Combining research and local community involvement to save lemurs

Sylviane Volampeno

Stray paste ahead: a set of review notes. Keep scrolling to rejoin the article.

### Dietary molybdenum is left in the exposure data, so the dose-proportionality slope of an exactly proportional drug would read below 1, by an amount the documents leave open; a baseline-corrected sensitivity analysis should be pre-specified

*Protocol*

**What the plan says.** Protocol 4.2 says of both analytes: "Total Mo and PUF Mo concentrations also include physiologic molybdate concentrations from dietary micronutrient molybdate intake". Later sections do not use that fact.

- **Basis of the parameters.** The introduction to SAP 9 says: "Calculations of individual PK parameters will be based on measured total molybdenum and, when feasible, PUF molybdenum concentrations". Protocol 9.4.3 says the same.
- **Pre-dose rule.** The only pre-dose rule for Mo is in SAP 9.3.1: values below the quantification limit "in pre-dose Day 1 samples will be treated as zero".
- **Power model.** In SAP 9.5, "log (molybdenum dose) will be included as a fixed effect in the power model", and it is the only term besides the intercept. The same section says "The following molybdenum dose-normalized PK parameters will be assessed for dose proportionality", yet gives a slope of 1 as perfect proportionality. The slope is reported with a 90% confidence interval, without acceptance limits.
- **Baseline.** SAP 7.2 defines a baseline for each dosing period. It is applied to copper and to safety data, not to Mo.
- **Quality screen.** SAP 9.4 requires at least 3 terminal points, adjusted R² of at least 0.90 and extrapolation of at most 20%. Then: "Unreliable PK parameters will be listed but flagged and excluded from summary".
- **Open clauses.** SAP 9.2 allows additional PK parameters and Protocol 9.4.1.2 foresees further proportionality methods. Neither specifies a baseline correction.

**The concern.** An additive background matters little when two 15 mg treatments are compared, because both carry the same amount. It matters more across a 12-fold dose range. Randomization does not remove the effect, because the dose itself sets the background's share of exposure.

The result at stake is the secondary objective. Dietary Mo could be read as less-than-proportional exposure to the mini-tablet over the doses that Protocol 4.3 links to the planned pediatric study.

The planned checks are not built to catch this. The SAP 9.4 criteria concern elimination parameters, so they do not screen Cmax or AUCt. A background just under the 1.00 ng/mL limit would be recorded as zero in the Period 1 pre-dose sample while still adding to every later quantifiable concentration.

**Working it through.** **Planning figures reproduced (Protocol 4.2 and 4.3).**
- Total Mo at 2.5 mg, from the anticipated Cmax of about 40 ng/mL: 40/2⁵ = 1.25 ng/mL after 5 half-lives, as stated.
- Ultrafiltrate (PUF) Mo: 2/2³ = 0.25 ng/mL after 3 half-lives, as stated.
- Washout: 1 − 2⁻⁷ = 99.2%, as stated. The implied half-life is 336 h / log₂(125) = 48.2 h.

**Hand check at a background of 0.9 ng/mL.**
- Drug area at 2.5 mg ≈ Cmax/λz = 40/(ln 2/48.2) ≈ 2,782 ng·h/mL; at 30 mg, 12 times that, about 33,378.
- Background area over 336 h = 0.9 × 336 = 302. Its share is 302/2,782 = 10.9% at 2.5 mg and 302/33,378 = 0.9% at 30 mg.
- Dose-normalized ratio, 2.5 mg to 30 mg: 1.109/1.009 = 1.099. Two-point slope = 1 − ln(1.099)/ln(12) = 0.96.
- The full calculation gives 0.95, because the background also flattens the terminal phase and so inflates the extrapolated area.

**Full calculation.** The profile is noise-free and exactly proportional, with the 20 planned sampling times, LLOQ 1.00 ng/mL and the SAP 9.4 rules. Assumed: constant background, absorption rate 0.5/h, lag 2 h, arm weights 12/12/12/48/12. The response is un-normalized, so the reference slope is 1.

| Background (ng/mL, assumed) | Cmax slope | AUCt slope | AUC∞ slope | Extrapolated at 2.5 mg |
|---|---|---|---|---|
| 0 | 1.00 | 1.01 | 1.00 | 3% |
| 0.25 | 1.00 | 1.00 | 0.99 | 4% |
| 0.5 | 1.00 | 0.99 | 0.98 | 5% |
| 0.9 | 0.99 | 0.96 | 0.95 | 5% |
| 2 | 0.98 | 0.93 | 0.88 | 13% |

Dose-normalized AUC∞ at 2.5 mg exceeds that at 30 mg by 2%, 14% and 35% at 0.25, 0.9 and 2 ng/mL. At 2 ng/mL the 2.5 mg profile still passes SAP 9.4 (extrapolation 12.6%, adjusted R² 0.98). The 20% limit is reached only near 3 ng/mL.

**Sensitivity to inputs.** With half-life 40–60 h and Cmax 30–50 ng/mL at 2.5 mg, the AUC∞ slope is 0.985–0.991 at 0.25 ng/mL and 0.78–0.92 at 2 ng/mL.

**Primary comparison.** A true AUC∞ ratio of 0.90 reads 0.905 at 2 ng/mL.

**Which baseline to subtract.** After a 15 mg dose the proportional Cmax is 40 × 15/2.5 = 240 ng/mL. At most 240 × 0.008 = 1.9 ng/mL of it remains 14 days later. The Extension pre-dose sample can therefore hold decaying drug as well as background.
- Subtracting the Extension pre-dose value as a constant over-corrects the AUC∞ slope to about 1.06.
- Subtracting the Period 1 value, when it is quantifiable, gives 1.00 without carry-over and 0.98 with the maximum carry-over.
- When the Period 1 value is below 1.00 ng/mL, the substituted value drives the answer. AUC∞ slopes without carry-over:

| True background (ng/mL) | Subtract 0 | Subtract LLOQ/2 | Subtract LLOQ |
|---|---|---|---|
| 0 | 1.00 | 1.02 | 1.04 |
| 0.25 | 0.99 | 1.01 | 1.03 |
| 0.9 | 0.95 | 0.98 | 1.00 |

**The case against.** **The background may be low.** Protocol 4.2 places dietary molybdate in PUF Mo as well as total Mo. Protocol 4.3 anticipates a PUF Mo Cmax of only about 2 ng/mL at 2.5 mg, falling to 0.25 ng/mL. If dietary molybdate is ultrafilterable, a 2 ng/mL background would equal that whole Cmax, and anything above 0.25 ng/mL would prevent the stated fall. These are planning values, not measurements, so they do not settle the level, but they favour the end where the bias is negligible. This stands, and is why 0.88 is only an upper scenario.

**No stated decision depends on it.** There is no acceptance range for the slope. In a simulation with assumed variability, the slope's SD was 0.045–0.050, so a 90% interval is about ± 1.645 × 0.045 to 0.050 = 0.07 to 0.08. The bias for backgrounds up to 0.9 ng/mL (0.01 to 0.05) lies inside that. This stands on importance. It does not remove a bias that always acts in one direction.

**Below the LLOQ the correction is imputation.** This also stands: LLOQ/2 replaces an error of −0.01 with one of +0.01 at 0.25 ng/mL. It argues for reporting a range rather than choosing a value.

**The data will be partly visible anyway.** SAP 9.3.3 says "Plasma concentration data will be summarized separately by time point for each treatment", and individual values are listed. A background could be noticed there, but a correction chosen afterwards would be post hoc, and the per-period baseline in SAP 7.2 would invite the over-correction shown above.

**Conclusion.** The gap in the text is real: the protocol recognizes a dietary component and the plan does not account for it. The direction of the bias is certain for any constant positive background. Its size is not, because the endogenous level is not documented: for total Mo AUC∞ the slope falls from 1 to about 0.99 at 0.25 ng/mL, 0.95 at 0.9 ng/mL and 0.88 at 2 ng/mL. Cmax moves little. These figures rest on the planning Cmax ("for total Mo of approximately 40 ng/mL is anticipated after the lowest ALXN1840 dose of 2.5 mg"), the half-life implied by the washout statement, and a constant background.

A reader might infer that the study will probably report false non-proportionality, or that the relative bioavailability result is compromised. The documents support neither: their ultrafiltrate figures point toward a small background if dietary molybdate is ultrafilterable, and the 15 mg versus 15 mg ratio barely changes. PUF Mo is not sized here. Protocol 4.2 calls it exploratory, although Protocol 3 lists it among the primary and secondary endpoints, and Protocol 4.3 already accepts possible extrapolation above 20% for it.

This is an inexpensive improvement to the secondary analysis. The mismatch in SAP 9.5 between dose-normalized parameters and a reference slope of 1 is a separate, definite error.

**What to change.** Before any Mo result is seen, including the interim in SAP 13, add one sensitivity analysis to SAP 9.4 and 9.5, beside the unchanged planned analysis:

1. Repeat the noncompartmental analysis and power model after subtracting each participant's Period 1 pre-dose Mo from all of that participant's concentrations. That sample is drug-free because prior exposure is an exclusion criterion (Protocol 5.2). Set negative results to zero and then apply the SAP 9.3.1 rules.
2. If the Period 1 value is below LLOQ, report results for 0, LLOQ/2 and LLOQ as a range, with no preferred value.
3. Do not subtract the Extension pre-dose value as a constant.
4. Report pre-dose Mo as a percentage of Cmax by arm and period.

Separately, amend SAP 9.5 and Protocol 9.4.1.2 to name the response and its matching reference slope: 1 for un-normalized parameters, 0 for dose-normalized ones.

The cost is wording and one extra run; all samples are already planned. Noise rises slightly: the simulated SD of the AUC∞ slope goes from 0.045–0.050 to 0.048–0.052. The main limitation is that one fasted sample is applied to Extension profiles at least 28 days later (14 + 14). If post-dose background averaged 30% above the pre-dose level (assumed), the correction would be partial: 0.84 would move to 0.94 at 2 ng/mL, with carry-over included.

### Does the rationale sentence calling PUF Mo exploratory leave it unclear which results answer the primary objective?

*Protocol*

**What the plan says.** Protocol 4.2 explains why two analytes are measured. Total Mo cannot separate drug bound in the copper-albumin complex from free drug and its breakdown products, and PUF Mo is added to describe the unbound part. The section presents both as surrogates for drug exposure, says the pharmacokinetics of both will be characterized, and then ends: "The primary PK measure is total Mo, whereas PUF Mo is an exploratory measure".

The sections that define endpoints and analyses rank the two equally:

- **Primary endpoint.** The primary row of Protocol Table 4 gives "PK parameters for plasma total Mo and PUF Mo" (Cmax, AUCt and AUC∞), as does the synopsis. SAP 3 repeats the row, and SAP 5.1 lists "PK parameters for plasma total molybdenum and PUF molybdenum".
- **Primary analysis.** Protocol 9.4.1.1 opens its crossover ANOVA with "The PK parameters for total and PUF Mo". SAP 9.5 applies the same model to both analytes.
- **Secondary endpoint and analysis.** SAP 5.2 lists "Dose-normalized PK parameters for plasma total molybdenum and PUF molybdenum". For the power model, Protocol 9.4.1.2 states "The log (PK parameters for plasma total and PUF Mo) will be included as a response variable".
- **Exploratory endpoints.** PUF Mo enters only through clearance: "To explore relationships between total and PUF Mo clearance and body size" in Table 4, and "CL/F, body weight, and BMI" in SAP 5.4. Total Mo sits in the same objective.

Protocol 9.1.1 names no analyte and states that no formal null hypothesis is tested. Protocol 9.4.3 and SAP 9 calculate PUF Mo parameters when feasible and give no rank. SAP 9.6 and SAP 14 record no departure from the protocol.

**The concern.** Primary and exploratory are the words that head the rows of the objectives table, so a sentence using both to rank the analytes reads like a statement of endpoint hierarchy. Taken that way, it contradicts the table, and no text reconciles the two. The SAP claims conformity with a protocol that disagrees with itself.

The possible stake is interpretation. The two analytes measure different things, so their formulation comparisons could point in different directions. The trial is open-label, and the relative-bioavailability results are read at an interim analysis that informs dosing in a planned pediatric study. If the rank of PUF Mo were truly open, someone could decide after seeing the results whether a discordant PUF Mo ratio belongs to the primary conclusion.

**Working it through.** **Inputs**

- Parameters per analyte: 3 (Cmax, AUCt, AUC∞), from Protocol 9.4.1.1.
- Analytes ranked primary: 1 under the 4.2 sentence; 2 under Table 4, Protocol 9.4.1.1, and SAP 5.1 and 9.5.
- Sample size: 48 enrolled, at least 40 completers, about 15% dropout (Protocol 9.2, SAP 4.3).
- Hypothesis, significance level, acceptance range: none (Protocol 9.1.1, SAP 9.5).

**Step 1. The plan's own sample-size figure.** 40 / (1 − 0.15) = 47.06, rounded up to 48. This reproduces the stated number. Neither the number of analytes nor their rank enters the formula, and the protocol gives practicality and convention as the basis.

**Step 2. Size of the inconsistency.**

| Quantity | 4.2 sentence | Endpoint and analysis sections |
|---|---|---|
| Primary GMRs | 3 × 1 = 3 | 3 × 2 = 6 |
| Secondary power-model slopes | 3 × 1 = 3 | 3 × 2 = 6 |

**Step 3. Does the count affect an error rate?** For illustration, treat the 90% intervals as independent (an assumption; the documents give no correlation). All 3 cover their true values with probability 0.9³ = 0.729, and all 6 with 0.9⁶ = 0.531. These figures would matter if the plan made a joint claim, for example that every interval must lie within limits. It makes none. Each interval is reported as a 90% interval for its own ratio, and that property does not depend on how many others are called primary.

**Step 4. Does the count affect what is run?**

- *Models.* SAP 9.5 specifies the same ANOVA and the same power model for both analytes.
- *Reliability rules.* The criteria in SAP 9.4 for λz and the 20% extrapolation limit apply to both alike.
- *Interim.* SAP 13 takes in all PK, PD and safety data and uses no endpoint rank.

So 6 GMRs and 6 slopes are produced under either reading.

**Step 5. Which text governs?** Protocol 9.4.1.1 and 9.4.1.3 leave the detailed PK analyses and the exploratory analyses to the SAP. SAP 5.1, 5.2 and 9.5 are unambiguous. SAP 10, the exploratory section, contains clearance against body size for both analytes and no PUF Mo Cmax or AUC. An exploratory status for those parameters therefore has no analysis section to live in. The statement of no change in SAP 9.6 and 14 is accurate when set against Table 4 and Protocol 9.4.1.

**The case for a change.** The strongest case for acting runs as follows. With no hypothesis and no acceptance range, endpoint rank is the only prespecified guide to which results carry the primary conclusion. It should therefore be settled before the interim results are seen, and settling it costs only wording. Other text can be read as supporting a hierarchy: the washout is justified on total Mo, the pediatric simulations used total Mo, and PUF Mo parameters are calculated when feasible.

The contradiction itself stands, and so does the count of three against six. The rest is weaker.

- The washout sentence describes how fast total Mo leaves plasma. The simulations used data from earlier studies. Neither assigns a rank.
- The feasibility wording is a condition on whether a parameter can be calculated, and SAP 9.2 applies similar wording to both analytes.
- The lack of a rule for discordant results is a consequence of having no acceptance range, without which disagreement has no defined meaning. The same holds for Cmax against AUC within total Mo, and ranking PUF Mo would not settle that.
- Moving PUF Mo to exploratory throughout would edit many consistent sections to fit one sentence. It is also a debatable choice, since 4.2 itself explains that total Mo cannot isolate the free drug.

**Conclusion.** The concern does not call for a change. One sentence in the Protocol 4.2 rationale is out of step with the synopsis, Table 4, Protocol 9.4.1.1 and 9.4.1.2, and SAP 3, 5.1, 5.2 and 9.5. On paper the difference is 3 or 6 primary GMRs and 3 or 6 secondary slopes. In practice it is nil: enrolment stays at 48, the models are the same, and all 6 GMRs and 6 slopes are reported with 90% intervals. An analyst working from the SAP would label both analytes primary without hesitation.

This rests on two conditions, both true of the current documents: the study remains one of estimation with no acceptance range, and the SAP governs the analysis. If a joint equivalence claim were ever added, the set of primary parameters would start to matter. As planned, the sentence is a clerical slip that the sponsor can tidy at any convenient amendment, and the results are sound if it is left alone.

The distribution of the blue-eyed black lemur (Eulemur flavifrons) is restricted to the north-western part of Madagascar and the Sahamalaza-Iles Radama National Park (SIRNP) is its main habitat. The lemur is primarily threatened by habitat destruction due to slash-and-burn agriculture, logging and uncontrolled fires. Due to these threats, the species is classified as Critically Endangered on the IUCN Red List and has been one of the world's 25 most endangered primates since 2008. The purpose of this project is to improve the local community involvement in protection of the blue-eyed black lemur. We will assess lemur population size, the forest habitat extent and quality throughout the main habitat in order to update the population status and conservation plan for the species and its habitat. We will train SIRNP rangers to conduct patrols, collect data on lemurs, and inform them of park regulations through workshops so that they can effectively uphold park laws. We will also engage local communities through various education measures to raise awareness about the need to conserve the forest and its biodiversity.